Productive sucking… because, screw you OCD!

Ok, today’s IOP went really well. Dr. Coco and Ashley were fantastic. We were able to openly talk and learn from the last session, make additional progress, and hit some milestones, and I have some very specific takeaways from the session.

The first thing that really helped to put me at ease (aside from the friendly and gentle demeanor of my visitors) was a little get-to-know-you conversation. After all, this was not only the first time having them in my house, but also the first time I had actually met both of them. Both Dr. Coco and Ashley gave me a bit of personal history, which I really appreciated. It helped me to see them as real people rather than just clinicians here to run me through exercises. Ashley and I bonded over experiences traveling to India. Then I was able to tell them a bit of my story.

They then summarized their understanding of how my OCD operates, which was on point, and the work that I have done so far. They summarized their understanding of what happened in the last session and then we planned together what to do today to move forward. We decided it was a good idea to repeat some of the exercises from last session to reinforce the safety learning.

One of the exercises involved simply walking by and being in a space in my apartment that OCD had made off limits. As I did this we listened to uncertainty scripts. Almost immediately there were two small-to-medium triggers. The first was that Ashley set my phone down on my table in a spot that was “contaminated” and I asked her if she could not put the phone there. Dr. Coco did an excellent job of seizing that opportunity to dig a little deeper and we were able to, in that moment, change course and do immediate exposure to that trigger. We were able to take address it rather quickly and it diverted us for less than five minutes. When I went back to the other exercise, there was another trigger where I stepped on a crumb on the carpet unexpectedly. I think Dr. Coco’s response to the first trigger gave me permission to talk about the second one and work through it in real time. I was able to verbalize my fears in the moment and analyze and talk through my choices for responding to the trigger and the reasons for responding in different ways. I noticed that when I have an OCD response to a trigger that pushing through and taking the next step is often the most difficult part. Stepping on the crumb set off my OCD alarms, and literally taking that next step without doing anything about it was the hardest part. As I slowly began to take baby steps it really did get progressively easier and OCD slowly relinquished. It was slow and it still hasn’t totally gone away. But it happened. So that’s takeaway number one: the first step is often the most difficult.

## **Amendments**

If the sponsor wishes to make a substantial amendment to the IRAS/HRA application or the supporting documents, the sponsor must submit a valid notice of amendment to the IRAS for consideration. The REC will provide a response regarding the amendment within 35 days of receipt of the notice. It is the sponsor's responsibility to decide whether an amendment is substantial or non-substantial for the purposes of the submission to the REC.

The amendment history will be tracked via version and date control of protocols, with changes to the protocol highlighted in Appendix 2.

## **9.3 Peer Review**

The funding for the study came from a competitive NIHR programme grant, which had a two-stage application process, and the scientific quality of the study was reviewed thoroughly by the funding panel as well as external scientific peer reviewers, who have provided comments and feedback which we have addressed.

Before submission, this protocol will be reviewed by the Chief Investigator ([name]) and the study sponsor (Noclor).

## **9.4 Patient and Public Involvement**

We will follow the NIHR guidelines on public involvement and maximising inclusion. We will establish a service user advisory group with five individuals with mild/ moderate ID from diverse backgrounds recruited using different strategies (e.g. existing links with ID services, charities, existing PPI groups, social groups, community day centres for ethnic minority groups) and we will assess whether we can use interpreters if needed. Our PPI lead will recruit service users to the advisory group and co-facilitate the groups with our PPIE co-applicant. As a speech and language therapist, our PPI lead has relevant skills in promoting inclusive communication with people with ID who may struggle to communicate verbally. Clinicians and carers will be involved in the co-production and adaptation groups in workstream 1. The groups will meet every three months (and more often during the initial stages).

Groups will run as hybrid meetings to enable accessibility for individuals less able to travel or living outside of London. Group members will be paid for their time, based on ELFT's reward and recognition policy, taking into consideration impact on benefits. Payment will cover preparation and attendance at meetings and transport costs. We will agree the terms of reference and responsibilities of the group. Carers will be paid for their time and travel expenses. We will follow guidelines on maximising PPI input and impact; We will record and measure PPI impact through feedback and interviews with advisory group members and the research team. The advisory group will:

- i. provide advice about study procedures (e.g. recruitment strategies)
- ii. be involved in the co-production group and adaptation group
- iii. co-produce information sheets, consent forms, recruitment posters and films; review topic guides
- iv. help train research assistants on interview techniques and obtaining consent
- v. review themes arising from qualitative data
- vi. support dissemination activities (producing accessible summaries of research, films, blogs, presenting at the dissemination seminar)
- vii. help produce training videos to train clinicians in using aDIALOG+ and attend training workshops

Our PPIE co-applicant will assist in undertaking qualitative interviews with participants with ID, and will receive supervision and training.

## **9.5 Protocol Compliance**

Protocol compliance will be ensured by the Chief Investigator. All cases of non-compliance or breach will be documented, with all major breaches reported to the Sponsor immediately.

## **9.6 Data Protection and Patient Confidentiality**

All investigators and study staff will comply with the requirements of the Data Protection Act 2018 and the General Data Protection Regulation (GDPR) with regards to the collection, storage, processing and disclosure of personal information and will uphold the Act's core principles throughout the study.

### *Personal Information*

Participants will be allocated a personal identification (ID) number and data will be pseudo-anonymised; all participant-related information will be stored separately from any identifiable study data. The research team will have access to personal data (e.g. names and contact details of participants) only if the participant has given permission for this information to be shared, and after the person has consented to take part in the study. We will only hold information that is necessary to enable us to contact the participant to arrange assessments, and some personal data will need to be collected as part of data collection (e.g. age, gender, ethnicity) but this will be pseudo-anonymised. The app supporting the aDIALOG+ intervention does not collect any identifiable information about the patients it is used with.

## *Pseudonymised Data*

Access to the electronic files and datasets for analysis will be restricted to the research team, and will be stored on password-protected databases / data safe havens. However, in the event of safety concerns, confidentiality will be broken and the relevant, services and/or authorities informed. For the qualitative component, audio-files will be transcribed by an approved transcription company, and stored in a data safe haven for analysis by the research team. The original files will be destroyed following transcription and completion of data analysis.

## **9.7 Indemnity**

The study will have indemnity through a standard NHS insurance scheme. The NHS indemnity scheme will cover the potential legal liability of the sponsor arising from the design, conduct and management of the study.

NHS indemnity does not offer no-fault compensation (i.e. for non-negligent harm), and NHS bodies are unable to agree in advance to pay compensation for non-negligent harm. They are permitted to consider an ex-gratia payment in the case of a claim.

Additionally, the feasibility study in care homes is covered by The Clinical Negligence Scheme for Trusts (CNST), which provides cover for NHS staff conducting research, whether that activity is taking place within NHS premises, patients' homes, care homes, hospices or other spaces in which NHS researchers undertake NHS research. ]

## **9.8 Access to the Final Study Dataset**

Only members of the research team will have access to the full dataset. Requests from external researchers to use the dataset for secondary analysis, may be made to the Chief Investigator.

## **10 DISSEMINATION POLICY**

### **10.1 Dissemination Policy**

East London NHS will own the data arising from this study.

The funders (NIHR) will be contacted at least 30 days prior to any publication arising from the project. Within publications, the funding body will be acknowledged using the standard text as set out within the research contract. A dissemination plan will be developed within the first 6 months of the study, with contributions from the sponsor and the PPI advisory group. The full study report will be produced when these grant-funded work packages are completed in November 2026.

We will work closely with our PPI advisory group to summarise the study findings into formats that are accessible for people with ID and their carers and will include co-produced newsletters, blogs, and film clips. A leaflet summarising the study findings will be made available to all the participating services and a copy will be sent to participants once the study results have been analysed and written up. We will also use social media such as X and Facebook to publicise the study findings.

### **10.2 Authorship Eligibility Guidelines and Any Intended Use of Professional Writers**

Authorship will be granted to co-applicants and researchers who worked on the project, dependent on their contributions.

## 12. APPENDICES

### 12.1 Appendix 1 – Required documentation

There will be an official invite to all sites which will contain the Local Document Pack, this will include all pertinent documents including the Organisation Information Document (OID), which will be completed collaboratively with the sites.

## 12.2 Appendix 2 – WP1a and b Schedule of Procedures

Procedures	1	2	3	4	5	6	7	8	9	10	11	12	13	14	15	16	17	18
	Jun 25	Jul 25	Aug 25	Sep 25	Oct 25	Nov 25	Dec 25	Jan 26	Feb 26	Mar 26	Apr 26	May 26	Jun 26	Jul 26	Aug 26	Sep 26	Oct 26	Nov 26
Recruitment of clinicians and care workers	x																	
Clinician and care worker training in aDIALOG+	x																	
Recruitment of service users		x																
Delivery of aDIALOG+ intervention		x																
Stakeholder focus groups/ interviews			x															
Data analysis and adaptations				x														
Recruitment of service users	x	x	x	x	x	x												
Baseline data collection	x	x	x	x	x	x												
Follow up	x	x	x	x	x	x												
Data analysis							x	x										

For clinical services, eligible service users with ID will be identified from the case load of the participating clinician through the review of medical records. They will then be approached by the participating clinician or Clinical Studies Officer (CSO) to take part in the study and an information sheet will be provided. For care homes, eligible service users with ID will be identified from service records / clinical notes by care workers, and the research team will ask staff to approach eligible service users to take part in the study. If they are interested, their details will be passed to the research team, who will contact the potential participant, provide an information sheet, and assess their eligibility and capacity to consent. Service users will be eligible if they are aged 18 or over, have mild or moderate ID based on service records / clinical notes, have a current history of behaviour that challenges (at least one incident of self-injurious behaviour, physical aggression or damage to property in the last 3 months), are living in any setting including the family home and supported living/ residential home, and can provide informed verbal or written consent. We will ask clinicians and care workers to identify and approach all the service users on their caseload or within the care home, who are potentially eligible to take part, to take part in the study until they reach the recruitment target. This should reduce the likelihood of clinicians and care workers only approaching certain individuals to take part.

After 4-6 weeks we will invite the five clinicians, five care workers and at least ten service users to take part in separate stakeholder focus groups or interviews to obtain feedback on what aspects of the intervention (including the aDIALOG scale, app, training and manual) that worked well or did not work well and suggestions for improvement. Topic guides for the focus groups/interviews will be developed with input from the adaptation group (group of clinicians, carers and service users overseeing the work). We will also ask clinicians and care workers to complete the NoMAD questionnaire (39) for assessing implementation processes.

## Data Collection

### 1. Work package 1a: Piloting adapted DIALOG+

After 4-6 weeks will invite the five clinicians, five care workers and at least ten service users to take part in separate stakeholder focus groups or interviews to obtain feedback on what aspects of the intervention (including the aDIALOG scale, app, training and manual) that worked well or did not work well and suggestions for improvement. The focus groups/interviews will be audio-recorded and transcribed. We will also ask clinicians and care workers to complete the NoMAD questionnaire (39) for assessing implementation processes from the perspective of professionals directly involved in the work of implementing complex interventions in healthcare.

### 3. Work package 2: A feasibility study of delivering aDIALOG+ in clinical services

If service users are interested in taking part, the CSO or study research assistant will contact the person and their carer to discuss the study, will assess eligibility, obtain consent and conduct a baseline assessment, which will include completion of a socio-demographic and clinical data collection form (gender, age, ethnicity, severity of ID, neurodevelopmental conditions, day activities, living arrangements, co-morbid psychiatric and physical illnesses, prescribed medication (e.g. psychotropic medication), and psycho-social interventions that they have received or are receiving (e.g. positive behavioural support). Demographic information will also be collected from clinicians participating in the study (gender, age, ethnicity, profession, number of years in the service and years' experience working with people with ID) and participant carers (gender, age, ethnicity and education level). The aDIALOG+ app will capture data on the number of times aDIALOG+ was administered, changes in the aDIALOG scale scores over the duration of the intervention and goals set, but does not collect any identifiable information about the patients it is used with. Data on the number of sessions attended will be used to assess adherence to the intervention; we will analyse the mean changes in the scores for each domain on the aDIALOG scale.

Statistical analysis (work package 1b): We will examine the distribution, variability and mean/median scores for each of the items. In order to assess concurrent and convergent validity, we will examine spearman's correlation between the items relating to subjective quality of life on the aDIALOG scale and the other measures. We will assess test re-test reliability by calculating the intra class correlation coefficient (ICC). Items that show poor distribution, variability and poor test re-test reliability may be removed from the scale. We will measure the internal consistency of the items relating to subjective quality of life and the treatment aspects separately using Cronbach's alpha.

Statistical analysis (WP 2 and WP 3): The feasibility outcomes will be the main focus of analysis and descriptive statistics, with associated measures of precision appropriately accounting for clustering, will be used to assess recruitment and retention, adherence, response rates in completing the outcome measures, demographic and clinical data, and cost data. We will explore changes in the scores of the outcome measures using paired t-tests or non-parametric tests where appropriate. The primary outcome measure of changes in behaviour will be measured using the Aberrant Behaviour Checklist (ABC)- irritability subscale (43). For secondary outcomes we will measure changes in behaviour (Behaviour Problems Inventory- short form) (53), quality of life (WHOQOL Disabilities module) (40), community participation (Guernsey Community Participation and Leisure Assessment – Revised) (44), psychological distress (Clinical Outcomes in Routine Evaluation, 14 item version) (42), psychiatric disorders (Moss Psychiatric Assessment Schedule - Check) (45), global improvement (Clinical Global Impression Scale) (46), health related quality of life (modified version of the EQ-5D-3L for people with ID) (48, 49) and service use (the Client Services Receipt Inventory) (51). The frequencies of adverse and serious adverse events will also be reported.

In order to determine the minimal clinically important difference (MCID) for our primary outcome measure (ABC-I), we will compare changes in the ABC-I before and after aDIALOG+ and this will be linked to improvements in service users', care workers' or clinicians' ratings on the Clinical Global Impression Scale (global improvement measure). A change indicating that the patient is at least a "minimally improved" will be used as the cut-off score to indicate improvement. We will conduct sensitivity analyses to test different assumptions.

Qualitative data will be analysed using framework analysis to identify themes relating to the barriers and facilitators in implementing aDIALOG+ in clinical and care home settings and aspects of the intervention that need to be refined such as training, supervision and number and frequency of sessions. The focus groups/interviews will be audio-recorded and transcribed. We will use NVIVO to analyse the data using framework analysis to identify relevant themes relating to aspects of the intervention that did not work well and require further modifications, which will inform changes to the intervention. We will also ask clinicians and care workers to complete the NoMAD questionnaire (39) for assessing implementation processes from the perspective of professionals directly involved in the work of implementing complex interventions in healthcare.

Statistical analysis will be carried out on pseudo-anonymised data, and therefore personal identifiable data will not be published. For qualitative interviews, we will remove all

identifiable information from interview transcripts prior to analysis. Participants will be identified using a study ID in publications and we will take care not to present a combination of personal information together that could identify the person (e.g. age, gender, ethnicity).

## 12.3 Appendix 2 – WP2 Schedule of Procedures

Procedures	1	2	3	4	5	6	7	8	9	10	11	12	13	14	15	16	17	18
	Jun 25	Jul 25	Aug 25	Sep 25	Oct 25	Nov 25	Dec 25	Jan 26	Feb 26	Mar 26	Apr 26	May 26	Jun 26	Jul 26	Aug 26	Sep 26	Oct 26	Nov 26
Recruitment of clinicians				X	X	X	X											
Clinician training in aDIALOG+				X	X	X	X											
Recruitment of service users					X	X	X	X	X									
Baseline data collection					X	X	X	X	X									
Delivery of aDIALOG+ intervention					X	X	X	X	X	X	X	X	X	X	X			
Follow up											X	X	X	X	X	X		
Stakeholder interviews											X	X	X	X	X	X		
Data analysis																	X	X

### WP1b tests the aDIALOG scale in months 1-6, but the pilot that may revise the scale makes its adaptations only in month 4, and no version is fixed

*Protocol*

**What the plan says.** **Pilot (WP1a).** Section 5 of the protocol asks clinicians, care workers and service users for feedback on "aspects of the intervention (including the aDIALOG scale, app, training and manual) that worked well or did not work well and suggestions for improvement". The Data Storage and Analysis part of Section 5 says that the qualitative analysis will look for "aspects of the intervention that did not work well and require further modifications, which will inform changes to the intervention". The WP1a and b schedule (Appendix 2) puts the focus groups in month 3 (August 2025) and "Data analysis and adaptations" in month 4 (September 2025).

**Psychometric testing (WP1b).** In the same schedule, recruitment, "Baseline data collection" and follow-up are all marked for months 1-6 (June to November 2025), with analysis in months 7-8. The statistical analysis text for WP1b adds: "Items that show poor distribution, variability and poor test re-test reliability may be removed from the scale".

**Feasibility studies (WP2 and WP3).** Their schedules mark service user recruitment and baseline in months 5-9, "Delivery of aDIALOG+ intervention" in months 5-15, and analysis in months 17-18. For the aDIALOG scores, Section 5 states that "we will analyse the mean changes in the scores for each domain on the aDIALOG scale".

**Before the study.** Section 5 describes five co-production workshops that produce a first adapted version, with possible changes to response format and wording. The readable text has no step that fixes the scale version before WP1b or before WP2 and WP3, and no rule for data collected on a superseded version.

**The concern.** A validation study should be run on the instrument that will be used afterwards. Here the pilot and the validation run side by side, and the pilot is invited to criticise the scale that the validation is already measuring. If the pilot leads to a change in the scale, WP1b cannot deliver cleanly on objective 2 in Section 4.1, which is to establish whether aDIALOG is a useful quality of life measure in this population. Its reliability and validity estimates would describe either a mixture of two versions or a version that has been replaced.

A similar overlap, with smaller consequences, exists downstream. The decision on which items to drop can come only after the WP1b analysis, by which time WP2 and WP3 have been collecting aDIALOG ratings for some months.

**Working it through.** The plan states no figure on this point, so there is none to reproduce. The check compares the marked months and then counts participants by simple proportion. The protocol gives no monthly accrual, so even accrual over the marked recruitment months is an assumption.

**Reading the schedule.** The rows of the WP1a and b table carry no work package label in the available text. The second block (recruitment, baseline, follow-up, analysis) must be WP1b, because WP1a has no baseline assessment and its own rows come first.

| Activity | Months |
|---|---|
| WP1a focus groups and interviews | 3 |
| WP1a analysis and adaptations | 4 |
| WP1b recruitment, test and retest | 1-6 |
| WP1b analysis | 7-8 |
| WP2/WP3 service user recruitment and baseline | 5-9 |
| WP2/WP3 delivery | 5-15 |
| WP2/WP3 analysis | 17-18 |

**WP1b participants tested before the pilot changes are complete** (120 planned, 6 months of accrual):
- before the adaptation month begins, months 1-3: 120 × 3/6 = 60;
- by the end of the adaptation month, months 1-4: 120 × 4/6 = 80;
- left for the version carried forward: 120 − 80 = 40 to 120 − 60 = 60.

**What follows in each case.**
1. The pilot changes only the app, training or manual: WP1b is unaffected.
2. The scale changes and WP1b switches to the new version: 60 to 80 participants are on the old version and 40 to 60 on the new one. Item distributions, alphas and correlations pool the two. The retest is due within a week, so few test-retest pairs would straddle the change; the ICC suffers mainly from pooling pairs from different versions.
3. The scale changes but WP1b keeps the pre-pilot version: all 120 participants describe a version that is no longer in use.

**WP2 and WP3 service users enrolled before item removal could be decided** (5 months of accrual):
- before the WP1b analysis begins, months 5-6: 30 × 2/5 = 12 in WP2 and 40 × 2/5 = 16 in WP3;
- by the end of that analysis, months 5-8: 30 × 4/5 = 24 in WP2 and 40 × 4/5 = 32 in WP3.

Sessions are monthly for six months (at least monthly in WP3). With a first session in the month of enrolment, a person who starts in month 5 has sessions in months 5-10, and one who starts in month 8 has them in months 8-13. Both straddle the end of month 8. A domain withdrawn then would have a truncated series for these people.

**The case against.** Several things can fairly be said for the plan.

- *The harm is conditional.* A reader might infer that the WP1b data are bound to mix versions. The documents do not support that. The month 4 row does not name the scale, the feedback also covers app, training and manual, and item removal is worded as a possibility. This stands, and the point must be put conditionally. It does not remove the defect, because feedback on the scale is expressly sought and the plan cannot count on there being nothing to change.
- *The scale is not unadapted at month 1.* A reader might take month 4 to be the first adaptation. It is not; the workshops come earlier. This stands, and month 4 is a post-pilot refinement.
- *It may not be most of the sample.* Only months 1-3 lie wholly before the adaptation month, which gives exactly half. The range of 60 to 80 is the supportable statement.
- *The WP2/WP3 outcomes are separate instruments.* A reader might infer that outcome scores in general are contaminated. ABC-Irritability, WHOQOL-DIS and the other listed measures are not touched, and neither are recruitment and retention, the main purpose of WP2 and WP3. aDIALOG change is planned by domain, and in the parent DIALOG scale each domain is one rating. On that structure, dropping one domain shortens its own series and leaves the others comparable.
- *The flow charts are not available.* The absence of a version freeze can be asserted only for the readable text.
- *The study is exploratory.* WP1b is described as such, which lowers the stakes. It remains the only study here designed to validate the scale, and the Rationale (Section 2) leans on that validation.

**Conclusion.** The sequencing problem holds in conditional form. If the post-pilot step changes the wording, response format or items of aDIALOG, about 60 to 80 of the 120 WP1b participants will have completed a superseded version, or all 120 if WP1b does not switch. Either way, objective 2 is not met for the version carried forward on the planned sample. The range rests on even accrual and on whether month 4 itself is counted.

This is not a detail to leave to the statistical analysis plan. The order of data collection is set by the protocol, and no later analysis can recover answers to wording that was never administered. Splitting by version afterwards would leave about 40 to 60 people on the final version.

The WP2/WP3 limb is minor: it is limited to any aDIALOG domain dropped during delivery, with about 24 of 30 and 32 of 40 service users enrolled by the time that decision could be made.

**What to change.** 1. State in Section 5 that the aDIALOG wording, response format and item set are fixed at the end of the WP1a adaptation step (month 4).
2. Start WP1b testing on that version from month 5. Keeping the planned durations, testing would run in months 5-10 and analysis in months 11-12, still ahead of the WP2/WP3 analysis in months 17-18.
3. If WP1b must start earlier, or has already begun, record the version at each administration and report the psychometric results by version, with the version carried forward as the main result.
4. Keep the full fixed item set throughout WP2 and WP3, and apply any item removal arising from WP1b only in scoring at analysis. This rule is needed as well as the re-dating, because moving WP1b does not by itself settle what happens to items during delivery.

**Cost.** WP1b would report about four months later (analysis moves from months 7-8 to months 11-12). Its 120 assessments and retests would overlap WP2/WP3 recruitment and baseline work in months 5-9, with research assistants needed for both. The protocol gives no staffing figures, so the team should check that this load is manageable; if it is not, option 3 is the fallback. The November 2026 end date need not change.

Takeaway number two was that social interaction and laughter really help to ease the tension. Throughout the session we were chatting and laughing and it helped me to tolerate the discomfort of the exposure. I think the ultimate goal of exposure is to experience the discomfort that comes with uncertainty, but laughter in this case helped to sweeten and ease the experience (thinking of Hannah Gadsby’s Nanette special right now). It’s also helpful as a tool to help break through into new territory.

Takeaway number three was to harness the emotions that will empower me to fight back against OCD. Dr. Coco again did an excellent job of coaching me through this. In the moments of exposure where my impulse was to ritualize, she would ask me what reasons there were for not ritualizing. The main reasons of course are because OCD has taken over my life and to fight back against OCD and reclaim what OCD has taken away. “What reason do you have not to engage in ritual?” Dr. Coco would ask. “Because, screw you OCD.” Dr. Coco mentioned another client who says that both OCD and exposure therapy suck, but that you might as well do the kind of sucking that is productive. So, I will try to do the productive kind of sucking.

Dr. Coco had to leave, but Ashley was able to stick around for an extra 90 minutes. We used that time to achieve another milestone: cooking a meal in my kitchen. We cooked ravioli with marinara, a meal that didn’t actually require me to touch the food with my hands (that will be future exposure). Then we ate the raviolis out of my bowls using real utensils, and then cleaned all the dishes and loaded them into the dishwasher. It’s been five or six months since I cooked a meal and used my dishes. So… win!

So, I wrapped up today with a boost in confidence and feeling like we accomplished a lot.

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